But you can be sure that somehow 2,000-plus nurses will still have managed to squeeze in postgraduate study, despite the pressures of winter illnesses, covering for sick workmates, looking after their families young or old, and trying to fit in looking after themselves.

As a journalist covering nursing for more than a decade, the number of nurses who sacrifice ‘me time’ for study time has always made me feel somewhat inadequate.

One of our ‘day in a life’ nurses a few years ago wrote about waking before 5am, grabbing her thermal socks, wrapping a blanket around her legs and fitting in a couple of hours study for her master’s degree before waking her sons and getting them off to school and herself off to work. She acknowledged she was a lark but I’m sure that there are owls out there doing the equivalent at the other end of the working day.

Such commitment has been rewarded, with Nursing Council annual practising certificate data indicating that 3,000-plus nurses now have clinical master’s degrees in nursing and thousands more have master’s degrees in more than 25 other areas, from public policy to tropical health and bioethics to health management. And that’s not forgetting the many more who have postgraduate certificates and diplomas and the growing number with doctorates.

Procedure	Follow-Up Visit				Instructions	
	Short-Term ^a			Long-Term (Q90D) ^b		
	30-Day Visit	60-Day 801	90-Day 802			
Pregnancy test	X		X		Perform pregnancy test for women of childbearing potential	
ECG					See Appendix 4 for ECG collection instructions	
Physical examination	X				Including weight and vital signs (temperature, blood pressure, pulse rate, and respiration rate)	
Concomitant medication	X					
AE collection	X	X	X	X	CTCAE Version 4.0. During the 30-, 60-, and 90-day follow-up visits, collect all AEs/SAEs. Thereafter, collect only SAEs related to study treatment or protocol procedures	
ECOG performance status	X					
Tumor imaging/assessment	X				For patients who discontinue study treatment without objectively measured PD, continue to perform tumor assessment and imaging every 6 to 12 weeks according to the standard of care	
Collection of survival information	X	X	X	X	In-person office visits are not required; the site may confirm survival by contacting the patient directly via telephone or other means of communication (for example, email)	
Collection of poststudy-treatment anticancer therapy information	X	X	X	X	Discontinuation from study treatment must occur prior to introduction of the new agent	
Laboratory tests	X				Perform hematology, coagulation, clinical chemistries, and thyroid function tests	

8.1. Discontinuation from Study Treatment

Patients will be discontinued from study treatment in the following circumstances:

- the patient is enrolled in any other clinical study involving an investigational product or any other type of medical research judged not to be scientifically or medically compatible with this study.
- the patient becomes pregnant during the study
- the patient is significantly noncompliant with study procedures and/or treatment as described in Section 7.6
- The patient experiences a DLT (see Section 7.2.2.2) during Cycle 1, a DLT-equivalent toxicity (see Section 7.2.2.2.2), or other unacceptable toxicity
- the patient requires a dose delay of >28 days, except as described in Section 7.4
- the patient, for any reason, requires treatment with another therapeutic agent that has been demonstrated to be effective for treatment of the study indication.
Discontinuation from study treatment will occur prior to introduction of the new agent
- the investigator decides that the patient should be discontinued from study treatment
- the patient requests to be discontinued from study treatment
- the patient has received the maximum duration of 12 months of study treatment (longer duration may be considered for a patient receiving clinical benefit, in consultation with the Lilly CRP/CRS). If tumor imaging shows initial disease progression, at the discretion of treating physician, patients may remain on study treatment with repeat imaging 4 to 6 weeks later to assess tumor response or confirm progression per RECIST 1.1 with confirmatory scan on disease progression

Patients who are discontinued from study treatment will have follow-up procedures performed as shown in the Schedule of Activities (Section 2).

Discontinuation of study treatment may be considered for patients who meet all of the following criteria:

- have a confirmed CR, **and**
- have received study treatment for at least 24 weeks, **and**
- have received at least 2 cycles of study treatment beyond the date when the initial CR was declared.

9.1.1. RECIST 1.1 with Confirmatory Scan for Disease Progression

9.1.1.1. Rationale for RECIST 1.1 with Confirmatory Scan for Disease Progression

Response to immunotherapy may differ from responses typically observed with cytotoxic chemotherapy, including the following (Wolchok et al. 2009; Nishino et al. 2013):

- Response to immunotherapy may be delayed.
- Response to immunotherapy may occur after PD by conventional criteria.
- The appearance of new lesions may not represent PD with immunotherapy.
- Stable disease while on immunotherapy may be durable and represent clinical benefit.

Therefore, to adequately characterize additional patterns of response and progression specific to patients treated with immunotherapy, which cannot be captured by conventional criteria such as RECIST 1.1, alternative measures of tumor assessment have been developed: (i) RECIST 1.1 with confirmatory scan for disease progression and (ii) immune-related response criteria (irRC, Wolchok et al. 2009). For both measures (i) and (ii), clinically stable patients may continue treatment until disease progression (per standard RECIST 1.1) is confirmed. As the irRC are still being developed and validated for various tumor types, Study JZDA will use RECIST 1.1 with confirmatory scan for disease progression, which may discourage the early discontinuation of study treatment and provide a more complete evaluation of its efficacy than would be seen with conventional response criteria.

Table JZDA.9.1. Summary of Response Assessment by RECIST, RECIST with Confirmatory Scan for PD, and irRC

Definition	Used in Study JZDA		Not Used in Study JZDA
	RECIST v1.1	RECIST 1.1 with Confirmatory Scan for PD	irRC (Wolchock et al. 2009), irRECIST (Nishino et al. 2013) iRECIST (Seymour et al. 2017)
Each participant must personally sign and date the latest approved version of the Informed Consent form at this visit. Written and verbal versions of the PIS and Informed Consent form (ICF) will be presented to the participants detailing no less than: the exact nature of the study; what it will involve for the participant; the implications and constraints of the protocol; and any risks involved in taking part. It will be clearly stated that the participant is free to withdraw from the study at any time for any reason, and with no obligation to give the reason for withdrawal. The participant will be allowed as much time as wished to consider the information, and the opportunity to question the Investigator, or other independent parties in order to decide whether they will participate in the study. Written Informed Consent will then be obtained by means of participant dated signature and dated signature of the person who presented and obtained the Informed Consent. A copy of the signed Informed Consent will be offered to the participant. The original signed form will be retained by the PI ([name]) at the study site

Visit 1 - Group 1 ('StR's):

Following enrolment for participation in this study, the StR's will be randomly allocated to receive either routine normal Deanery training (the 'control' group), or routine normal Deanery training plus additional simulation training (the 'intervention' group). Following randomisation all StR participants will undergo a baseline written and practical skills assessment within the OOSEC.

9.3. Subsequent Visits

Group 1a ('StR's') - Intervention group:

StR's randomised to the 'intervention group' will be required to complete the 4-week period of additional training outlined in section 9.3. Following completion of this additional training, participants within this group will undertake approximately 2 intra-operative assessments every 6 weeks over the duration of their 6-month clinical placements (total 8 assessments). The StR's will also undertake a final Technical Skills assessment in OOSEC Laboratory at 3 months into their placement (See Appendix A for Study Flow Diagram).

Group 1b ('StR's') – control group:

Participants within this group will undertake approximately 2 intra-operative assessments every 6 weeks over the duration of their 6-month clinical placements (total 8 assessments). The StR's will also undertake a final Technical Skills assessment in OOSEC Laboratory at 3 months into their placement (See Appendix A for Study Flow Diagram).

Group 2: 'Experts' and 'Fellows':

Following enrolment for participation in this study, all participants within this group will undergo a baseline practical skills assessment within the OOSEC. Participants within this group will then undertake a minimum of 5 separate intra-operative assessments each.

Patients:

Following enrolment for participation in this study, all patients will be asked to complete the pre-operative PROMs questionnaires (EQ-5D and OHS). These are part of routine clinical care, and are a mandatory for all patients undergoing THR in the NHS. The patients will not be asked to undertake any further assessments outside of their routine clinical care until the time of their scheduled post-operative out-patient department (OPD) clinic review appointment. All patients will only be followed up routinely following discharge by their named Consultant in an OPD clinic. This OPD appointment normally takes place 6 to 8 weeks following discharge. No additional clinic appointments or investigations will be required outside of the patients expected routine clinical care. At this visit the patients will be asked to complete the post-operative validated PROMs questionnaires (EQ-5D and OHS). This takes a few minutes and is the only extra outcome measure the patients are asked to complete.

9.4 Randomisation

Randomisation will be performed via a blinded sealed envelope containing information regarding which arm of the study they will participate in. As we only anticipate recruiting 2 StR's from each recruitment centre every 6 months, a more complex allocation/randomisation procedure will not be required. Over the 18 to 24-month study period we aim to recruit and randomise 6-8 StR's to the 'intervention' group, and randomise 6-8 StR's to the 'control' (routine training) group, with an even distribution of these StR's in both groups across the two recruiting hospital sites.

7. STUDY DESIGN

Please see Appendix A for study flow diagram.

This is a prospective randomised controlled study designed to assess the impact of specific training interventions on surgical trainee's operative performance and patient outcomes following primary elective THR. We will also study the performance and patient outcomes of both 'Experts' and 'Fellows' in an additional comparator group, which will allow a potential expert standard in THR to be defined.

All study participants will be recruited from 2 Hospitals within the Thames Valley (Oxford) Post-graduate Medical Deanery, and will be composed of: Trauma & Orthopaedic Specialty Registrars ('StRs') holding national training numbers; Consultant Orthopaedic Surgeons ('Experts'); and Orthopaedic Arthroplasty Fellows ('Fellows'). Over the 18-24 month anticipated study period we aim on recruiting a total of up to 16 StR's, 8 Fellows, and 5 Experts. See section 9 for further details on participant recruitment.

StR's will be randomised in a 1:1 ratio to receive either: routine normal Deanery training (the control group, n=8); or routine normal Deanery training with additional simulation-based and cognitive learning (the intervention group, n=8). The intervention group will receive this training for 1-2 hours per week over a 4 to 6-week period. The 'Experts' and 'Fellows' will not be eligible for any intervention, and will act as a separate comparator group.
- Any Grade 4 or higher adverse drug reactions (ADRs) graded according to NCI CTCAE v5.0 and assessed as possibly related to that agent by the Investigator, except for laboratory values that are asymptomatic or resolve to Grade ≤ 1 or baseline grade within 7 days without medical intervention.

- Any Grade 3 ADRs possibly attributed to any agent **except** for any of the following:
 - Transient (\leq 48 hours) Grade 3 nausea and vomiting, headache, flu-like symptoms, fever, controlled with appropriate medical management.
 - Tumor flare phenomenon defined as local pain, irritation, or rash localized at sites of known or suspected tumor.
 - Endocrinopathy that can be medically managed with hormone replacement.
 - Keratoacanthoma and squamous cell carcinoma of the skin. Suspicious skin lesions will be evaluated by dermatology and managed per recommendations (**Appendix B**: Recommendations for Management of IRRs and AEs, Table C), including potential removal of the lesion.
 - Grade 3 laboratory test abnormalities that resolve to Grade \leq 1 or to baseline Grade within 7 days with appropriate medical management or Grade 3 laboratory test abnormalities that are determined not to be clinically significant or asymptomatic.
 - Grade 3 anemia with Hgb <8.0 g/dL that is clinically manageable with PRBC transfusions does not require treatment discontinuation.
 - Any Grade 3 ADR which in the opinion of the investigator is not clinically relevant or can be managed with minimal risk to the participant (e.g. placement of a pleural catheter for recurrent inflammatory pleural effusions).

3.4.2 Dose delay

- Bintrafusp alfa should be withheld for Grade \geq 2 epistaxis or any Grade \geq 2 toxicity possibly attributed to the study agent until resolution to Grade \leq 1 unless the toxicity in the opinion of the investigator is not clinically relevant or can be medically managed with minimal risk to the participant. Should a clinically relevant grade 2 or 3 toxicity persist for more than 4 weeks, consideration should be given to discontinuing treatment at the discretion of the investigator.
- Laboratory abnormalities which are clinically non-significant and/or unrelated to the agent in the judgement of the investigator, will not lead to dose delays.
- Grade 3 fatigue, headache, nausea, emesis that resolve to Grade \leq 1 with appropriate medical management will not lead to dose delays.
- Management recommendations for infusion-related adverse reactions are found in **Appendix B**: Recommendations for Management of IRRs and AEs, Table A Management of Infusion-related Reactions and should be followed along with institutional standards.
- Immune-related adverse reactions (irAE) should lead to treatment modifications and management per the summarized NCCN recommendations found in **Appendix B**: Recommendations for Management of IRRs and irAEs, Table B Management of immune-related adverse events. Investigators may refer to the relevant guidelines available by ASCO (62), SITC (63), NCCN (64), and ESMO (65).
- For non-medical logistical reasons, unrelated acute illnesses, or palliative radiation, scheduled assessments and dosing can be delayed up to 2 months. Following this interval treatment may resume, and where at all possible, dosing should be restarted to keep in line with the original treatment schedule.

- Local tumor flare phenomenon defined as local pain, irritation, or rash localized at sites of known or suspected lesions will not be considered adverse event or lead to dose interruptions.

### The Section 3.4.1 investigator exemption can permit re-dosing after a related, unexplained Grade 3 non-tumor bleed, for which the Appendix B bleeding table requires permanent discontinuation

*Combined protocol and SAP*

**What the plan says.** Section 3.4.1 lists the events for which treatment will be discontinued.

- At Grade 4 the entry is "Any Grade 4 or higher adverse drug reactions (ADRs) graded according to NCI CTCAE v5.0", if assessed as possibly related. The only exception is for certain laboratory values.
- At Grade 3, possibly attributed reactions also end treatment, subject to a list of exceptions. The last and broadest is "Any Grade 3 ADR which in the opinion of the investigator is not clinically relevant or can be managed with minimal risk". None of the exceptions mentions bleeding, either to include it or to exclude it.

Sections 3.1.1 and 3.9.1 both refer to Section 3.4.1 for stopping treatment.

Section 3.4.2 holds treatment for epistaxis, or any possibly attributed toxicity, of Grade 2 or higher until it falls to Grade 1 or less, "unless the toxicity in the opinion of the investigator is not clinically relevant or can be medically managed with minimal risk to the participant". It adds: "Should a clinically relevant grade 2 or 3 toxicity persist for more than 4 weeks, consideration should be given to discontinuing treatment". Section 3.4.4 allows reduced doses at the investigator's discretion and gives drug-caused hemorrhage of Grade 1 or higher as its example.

For the past decade the funding model for postgraduate nursing study – and the dollars in the funding pool – have remained virtually unchanged. The pool has seen many, but far from all, nurses have their study funded.

This spring the sector is awaiting news of a proposed postgraduate funding shake-up for health. The nursing sector, for one, hopes that the hard yards put in by nurses pursuing postgraduate qualifications will be recognised, with nursing not getting a penny less than it should and perhaps even a few pennies more as the country’s largest health professional workforce (see p. 4 for more).


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